WASHINGTON -- The U.S. Department of Agriculture's Food Safety and Inspection Service here has rebutted published reports concerning shoddy inspection standards within their new Hazard Analysis Critical Control Point-based Inspection Models project -- HIMP -- and, in defending the new system, called the claims "a campaign of misinformation."
Thomas Billy, FSIS administrator, held a press briefing to assure the public and the media that FSIS inspectors were not allowing animal carcasses with cancers, tumors and open sores to be classified as safe for human consumption, as had been recently reported.
"The union leadership misrepresented the facts when talking with the media," said Billy. "I cannot allow irresponsible journalism to misrepresent to the public the gains in food safety and other protection concerns that we are achieving."
Beth Gaston, FSIS spokesperson, told SN the original story on the supposed faulty inspection system was run by Scripps Howard Wire Service after an interview with Delmer Jones, described by some insiders as a "disgruntled" inspectors union member. "Everything from the lead on down was basically incorrect," said Gaston. "And FSIS was not contacted regarding the story before many of the newspapers took it to print."
Several major newspapers, including the Chicago Sun-Times, ran the story directly from the news service piece.
Billy, after stating that the media reports were "absolutely false," also addressed claims made in the same article concerning who was actually performing inspections under the new HIMP program.
This past June, the United States Court of Appeals ruled that the FSIS' new HIMP program utilized an interpretation of both the Federal Meat Inspection Act and the Poultry Products Inspection Act that conflicted with the plain language of the regulations requiring carcass inspections to always be performed by federal inspectors.
The ruling, in effect, states that the FSIS' policy of allowing plant employees to inspect carcasses violates the "clear mandate of the FMIA and PPIA," and renders the status of the FSIS HIMP program in limbo.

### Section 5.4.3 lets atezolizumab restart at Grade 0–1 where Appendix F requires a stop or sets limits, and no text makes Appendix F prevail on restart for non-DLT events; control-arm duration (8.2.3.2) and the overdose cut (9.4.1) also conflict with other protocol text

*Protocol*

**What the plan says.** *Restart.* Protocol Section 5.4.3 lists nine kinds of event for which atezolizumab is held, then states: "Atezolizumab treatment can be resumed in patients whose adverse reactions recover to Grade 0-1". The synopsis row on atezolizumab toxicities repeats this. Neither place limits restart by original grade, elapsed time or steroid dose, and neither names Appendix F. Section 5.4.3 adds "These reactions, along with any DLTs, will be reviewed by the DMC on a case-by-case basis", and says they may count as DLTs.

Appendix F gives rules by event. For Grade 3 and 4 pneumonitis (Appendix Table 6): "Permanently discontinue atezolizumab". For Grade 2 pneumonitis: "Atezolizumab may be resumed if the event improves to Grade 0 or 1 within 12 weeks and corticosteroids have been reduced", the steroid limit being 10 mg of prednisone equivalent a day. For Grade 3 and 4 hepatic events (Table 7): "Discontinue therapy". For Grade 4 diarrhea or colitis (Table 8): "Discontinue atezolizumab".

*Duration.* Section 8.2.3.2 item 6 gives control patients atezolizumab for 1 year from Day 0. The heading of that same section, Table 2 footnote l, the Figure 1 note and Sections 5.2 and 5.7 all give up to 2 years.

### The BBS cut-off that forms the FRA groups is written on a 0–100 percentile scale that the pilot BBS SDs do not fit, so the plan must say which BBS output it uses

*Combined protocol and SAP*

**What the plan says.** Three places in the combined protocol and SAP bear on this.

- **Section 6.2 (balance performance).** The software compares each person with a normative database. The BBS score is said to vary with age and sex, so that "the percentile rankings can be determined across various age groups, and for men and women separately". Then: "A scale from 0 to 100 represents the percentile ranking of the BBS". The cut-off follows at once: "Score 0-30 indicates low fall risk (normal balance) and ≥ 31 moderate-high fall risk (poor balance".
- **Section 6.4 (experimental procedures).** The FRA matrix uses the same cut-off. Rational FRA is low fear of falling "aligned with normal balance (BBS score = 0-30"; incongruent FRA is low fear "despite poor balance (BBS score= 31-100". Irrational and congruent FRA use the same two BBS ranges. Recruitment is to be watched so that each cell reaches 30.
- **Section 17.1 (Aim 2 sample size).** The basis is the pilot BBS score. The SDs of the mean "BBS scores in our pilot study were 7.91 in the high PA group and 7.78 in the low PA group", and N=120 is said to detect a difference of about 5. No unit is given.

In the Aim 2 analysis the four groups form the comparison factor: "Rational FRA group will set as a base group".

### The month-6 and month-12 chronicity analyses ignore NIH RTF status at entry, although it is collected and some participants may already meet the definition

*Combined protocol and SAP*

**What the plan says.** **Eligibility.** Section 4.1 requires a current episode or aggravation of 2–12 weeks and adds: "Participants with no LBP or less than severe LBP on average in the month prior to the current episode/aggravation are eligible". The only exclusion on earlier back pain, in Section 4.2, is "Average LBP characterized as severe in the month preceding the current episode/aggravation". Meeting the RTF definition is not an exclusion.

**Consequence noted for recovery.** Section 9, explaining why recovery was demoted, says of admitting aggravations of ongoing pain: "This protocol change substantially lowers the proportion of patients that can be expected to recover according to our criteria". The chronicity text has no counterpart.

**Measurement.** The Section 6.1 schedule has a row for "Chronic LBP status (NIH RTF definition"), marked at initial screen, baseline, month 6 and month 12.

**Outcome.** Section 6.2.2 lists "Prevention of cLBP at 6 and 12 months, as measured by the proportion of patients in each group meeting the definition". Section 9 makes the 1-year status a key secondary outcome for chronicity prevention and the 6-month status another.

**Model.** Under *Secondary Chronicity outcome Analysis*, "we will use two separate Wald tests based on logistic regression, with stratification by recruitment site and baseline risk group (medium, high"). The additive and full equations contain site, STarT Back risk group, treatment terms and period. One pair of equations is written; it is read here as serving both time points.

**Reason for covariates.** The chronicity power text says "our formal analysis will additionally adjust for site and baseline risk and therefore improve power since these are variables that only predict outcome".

"We are very disappointed by the court's decision," said Billy. "The preliminary data show that it is possible to design a system of inspection that is superior to the one currently in place in terms of improving food safety, and we have a public health obligation to continue our modernization efforts."
The Federal Meat Inspection Act requires inspectors appointed by the USDA to perform a "post-mortem inspection" of the carcasses and parts of all livestock and birds processed for human consumption. The question in the appeal was whether the statutes permit federal inspectors to step back from the processing lines and, instead, oversee inspections conducted by plant employees.
The ruling, handed down by a three-judge panel from the District of Columbia Circuit Court of Appeals, stated that all inspections of processing plants must be done by federal inspectors, not private employees. In the words of Judge A. Raymond Randolph, the HIMP program's methods mean that inspectors "are inspecting people, not carcasses."
"The things we condemn under traditional slaughter inspection are the same things we condemn under the new system," said Billy, in defense of the HIMP program.
Billy argued that, under HIMP, a federal inspector inspects all carcasses and makes the determination as to whether it's adulterated, and that they have hired a third party to keep track of the number of defective and diseased carcasses that get past the traditional inspectors versus the number that slip through slaughter inspection under HIMP.
J. Patrick Boyle, president of the American Meat Institute, in a statement regarding the HIMP program and the current controversy, said that "some members of the inspection workforce have misconstrued the program's food-safety policies with the press. Those inspectors ... cannot dispute the USDA's new data, which shows that HIMP is enhancing food safety."
The FSIS states on its Web site that their policy remains that "defective and diseased carcasses are not permitted to enter commerce," but that "regrettably, no inspection system involving humans is fool proof."
FSIS is considering several courses of action following the ruling, and could request a new hearing before the court of appeals, or possibly the Supreme Court. Until then, the agency vows to continue using the HIMP program.